Traveling On Wheelchairs

I’m Georgina from the Power 100 award-winning blogDisabled Travel with Georgina. I’ve had some magical moments of global travel but I’ve certainly experienced my fair share of horror stories! To combat this, I thought I’d share some “wheelie” good tips surrounding disabled travel for wheelchair users.

Travel can be stressful even for an abled person but I definitely think travel anxiety can be greater for a disabled passenger.

My first top tip would be to prepare as much as you can; research your destination to get the most out of your holiday and ensure your hotel, experiences, and plans are all accessible for your wheelchair and needs. Also, make sure to book your door-to-door transport in advance and make sure it’s disabled-friendly. Ring the airline if you are flying and go into great detail as to how mobile you are and how passenger assistance can help you board the plane – think about whether you will be taking a power chair or a manual wheelchair and whether you need the aisle chair during boarding. This is a particularly narrow wheelchair that is designed to fit down an aeroplane aisle and should help you get from the boarding door to your seat. Some plane designs allow wheelchair user passengers to get onto the plane with an internal tunnel or ramp and some designs mean you have to board outside from the runway via a mechanical platform lift. Every detail you give in advance will help the crew on the day and make your experience better. Throughout boarding, make sure to openly communicate with those helping you if they’re not helping you correctly or if you need more aid!

I would personally recommend arriving at the airport in advance of the specified time (usually three hours ahead of an international flight and two hours ahead of a domestic flight) since it may take longer to get through security checks with a metal wheelchair and medication, even though you have a prescription. A wheelchair like the Ergo Lite 2 would be an ideal choice if you were a partially ambulatory wheelchair user who struggles with the huge amount of walking through an airport and who might use a chair during your holiday to enable more exploration. It folds up easily so taking it through airport security will be much easier and storing it on the plane will be far easier! I love aluminium frames on self-propel chairs as it takes some of the weight away from the propelling and allow it to be more portable if you can fold and lift your chair.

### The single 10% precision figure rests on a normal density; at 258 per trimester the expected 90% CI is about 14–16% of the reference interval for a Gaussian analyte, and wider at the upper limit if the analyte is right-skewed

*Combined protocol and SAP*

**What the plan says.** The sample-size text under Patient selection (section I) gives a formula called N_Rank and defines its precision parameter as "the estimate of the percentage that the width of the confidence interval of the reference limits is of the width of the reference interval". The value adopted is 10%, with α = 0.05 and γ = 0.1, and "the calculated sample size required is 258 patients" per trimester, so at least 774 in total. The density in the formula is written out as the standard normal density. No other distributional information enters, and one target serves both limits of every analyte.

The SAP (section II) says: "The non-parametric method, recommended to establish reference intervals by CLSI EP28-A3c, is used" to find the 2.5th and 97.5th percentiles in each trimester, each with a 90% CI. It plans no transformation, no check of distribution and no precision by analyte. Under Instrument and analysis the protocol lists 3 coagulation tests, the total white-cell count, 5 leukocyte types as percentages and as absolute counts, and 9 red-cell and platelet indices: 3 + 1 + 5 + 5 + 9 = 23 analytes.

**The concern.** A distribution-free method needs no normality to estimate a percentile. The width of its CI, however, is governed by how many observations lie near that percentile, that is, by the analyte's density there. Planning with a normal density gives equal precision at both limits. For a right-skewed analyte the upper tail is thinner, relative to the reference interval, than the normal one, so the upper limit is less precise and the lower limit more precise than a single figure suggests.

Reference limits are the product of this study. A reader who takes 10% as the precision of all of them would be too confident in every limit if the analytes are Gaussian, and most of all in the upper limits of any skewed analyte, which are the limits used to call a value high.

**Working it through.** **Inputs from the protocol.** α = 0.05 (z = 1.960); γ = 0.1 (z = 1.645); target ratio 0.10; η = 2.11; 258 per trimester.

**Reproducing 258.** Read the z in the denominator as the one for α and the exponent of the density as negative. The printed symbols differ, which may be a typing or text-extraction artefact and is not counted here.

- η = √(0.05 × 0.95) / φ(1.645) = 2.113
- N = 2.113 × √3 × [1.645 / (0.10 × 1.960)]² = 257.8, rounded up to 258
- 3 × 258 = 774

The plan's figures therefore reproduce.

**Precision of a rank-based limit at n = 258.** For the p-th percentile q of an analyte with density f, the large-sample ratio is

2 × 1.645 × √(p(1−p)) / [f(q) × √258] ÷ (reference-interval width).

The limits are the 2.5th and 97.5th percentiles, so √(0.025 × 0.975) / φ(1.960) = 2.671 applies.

I struggle with self-propelling for long distances so sometimes travel with a powered chair which makes things more worrisome since, from my experience and that of those around me, powered chairs seem far more likely to be damaged during transit. However, there are a few tips to minimise damage. First of all, remove all the parts of the wheelchair that can physically be removed such as the side guards and foot pedals. If you are able to have a travel companion take these onto the plane then do so but otherwise, make sure they are placed on the seat of your chair and preferably secured together with a bungee tie that also secures them to your powered chair itself. Take your cushion onto the plane to sit on. I also make sure to attach a sticky label somewhere on my wheelchair with my name, home address and the number just in case the airport label gets lost. A good idea is also to place an A4 “how to” sheet on the seat to show the moving team how to properly put the brakes on and put the powered chair in “freewheel” mode so the attendants can push your chair rather than ride in it (which they are NOT meant to do!). It also pays to explain all of these bits to the loading team so they have the best instructions for your particular chair before you travel too!

Ergo Lite weighs just 8.5KG which is great for transportation and caregiving. 

Making sure you’ve chosen a wheelchair that suits your destination is very important also; you don’t want to choose a really bulky mobility scooter (they aren’t allowed on planes anyway) if you are trying to nip around the plethora of corridors on a cruise ship or the tight streets of an intricate, interwoven city such as Venice! I like the design of KARMA’s Ergo Traveller as it’s a powered chair so would suit my spinal cord damage but also is really easily collapsible if you need to pop it into a taxi abroad or are staying in a cruise ship cabin which is really compact (unless you spend lots of money!). I also love the black and grey upholstery of the Ergo Traveller as I feel it has a sleek, modern design that’s suitable for all ages.

Obviously, things can go wrong when travelling for anyone but I think with a little forward-thinking and preparation that travel as a disabled person can be just as much fun and so rewarding!

Source: KARMA MOBILITY UK